Ask any transplanted Californian what they miss most about “home,” and 9 times out of 10 they’ll immediately fire back, “Mexican food.”
I was no different. So Tadaaki and I spent our honeymoon in Puerto Vallarta (not exactly paradise, but a familiar haunt). Instead of disco hopping with my pals from Carlos O’Brien's and Chayo the flower girl, we played cards. The only “gringos” in our hotel, we rented a top floor apartment equipped with a kitchen. Tadaaki had no problem communicating with the Mexicans and felt right at home. The fishermen used the same throwing nets as he did in Japan. The cookie lady on the beach promptly veered our way at Tadaaki’s call, “Ne, ne obasan, kochi ni oide.” No matter it was Japanese, she knew what he wanted.
One of the reasons I love to learn languages, is to communicate with the people who produce my food—in the kitchen, on the field or from the sea. At Club Med, the floor staff all wanted to speak English, but the women patting out tortillas at the Mexican food area kindly responded in Spanish to my tentative overtures. Slow to warm up (like me), we struck up a gradual understanding. I watched what they were making, asked a few questions, then made my selection following their advice. Food is all about developing trust. No sense in asking, if the person giving opinion has no feeling for your taste. One question I always asked, was which salsa would be good for a given dish. At first the answers were noncommittal…something to the tune of “they’re all good…whichever you like.” But as the week progressed, a couple of the women began to give me more exact guidance. “Use this one….put crema on the beans…try the enchiladas!” The food was our bond.
The hand-patted tortillas puffed up on the griddle as they should, and were chewy and bright with that unmistakable taste of cooked corn kernels soaked in slaked lime. I couldn’t get enough. In Japan, one company sells tortillas made only from corn, so they lack the bite of lime and are disappointingly insipid. Normally a toast and jam “girl,” I had tortillas, beans, cheese and salsa for breakfast. Every day. And for lunch. And dinner. Club Med is mind-bogglingly democratic in its selection of foods. They even serve sushi. Sushi in Mexico? I don’t think so. Though the sushi counter, often thronged with eager diners, appeared to be the most popular spot (other than the homemade French fries area). But for me, the Mexican food section was home. It was hard to beat the homemade tortillas, beans, cheese (a bit of crema perhaps) and salsa. Oh, and guacamole with homemade tortilla chips for lunch and dinner (and drinks). I probably ate more guacamole at the Food Blogger Camp than I’ve eaten in the last 10 years.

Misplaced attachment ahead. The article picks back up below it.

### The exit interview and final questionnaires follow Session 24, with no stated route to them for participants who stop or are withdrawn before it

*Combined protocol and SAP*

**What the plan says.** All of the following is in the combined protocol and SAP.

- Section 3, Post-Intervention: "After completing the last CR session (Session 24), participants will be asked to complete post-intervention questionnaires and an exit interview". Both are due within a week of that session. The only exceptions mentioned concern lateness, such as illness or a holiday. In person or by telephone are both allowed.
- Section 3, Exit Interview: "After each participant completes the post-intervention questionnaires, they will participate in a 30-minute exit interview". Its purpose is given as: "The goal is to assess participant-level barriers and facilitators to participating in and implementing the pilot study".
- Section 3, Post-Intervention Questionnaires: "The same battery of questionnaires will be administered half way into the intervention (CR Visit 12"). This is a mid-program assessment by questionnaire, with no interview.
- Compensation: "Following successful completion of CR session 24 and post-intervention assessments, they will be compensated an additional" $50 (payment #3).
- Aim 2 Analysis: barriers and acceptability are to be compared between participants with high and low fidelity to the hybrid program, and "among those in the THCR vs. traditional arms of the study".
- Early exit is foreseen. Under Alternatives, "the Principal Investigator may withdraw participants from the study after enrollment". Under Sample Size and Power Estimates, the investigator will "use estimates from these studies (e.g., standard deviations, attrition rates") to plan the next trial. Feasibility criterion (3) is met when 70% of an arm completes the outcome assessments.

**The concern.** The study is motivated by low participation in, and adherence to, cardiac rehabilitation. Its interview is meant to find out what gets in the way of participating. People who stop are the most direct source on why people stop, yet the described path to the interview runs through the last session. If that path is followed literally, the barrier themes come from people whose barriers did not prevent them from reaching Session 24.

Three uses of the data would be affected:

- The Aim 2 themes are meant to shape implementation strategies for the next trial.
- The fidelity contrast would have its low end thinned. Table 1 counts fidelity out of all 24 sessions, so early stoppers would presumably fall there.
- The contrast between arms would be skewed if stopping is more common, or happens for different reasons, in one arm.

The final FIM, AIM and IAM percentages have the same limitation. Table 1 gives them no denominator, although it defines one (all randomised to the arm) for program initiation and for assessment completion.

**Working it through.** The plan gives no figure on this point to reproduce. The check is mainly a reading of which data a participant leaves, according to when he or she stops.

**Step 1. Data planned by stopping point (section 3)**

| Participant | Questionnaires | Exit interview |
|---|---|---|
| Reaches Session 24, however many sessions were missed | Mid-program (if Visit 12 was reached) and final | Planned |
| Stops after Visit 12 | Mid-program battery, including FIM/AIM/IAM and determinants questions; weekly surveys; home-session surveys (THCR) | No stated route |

But it was the salsas that held me captive. How could I taste every one of them on one single plate of food? Too often, I ended up using three different salsas in a sort of bizarre medley (and often finished with several spoonfuls of the ubiquitous salsa fresca). I would have been in heaven with a ramekin of each salsa and a bowl of chips to taste each one’s nuanced flavors. The salsas had heart and the salsas stood out amid the mind-numbing plethora of other foods. One night we had a tequila tasting. It was fun, but I say, bring on the salsa. Please.
I’m obsessed with chiles. For years, I subscribed to a magazine called Chile Pepper. It was on our honeymoon trip to Mexico, where I discovered the dizzying array of chile pepper varieties. I quickly scooped a handful of each into separate plastic bags, having first scribbled their names on scraps of paper. Back in Japan, Tadaaki tried to grow the chiles, though we soon got the varietals mixed up and they cross-pollinated (no surprise). When possible, we saved the seeds, but eventually those original chiles petered out. Last year our only three scraggly jalapeño plants died, so no chiles. At all. But this year, I grew the chiles from heirloom seeds bought in Berkeley, and we ended up with a bumper crop of jalapeños, serranos, pepperoncini, and cayenne (though the plants on Tadaaki’s field were much more prolific than the ones I planted in my SSU! kitchen garden….hmm, same seedlings). I ate chopped chile on everything from salad to sushi. Every day. Every meal. That fiery blast of vitamin C kept me alive during the fall doldrums.